Boundary condition of grounding lines prior to collapse, Larsen-B Ice Shelf, Antarctica

Science  12 Sep 2014:
Vol. 345, Issue 6202, pp. 1354-1358
DOI: 10.1126/science.1256697

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Top-down rather than bottom-up change

The Larsen-B Ice Shelf in Antarctica collapsed in 2002 because of a regional increase in surface temperature. This finding, reported by Rebesco et al., will surprise many who supposed that the shelf's disintegration probably occurred because of thinning of the ice shelf and the resulting loss of support by the sea floor beneath it. The authors mapped the sea floor beneath the ice shelf before it fell apart, which revealed that the modern ice sheet grounding line was established around 12,000 years ago and has since remained unchanged. If the ice shelf did not collapse because of thinning from below, then it must have been caused by warming from above.

Science, this issue p. 1354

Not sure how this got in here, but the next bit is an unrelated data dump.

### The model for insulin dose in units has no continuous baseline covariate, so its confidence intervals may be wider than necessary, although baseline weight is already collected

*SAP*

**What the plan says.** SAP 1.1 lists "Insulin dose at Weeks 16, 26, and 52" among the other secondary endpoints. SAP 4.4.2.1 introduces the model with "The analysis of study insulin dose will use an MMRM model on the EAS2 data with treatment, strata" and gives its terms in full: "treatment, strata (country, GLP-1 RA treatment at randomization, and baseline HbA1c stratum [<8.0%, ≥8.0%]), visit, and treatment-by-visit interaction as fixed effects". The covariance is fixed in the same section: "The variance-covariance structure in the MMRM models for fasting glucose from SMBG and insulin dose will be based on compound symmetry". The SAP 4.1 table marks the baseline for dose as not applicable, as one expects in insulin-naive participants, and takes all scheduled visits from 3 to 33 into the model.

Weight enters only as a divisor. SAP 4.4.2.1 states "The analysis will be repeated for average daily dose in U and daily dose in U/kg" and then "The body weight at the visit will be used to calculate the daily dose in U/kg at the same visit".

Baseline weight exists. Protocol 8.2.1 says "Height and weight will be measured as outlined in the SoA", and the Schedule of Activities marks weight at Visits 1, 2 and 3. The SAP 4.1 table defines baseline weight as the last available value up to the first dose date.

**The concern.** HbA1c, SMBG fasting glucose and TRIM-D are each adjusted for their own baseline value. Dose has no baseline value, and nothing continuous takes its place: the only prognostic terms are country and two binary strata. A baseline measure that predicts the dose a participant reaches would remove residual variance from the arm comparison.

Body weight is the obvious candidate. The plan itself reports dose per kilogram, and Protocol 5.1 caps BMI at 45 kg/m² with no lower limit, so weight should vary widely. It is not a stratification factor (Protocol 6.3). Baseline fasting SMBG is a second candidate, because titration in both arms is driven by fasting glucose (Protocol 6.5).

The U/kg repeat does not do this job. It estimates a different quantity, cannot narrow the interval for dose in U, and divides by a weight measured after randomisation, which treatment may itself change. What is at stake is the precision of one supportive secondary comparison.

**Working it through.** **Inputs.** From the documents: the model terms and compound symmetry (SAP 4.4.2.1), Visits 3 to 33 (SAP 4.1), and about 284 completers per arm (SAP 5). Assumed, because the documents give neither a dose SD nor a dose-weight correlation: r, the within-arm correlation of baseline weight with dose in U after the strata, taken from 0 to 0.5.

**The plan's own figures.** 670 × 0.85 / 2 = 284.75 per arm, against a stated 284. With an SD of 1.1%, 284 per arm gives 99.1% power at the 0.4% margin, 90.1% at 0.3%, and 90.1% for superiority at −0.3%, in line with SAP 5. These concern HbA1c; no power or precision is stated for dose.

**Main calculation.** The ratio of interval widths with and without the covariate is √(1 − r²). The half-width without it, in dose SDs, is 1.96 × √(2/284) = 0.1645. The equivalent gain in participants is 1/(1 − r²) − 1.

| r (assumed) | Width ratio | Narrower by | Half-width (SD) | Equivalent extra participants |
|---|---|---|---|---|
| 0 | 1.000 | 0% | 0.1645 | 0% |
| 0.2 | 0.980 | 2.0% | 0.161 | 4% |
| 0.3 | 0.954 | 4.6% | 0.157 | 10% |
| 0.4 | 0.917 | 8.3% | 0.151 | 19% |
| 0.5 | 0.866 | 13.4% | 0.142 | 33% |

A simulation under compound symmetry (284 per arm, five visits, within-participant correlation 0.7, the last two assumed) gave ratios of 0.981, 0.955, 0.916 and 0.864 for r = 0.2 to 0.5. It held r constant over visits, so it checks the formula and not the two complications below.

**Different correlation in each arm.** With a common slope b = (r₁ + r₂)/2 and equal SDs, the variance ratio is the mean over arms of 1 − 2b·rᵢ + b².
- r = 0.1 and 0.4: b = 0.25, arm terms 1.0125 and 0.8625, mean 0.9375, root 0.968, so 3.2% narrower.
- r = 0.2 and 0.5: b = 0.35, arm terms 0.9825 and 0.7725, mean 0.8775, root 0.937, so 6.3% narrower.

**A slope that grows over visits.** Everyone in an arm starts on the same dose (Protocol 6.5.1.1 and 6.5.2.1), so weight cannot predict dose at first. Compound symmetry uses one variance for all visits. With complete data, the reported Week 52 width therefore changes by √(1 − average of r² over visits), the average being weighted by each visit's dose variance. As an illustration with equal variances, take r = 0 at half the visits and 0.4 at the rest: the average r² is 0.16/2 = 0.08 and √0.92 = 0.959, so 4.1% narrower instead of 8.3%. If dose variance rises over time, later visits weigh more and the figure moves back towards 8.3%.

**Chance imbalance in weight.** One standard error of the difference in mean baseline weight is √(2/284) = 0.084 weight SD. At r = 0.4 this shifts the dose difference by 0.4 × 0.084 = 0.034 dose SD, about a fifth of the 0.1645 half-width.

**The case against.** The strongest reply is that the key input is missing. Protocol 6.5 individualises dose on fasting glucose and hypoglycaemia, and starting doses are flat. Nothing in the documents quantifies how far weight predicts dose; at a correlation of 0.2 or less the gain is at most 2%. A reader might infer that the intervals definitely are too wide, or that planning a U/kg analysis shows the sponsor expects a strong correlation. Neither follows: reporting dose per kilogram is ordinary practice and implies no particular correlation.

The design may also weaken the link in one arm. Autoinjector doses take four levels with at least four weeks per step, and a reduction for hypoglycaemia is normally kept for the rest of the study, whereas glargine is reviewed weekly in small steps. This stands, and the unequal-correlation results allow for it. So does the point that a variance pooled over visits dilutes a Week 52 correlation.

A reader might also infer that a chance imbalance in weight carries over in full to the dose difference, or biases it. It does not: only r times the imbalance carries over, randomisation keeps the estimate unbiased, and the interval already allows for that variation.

Grounding zones, where ice sheets transition between resting on bedrock to full floatation, help regulate ice flow. Exposure of the sea floor by the 2002 Larsen-B Ice Shelf collapse allowed detailed morphologic mapping and sampling of the embayment sea floor. Marine geophysical data collected in 2006 reveal a large, arcuate, complex grounding zone sediment system at the front of Crane Fjord. Radiocarbon-constrained chronologies from marine sediment cores indicate loss of ice contact with the bed at this site about 12,000 years ago. Previous studies and morphologic mapping of the fjord suggest that the Crane Glacier grounding zone was well within the fjord before 2002 and did not retreat further until after the ice shelf collapse. This implies that the 2002 Larsen-B Ice Shelf collapse likely was a response to surface warming rather than to grounding zone instability, strengthening the idea that surface processes controlled the disintegration of the Larsen Ice Shelf.

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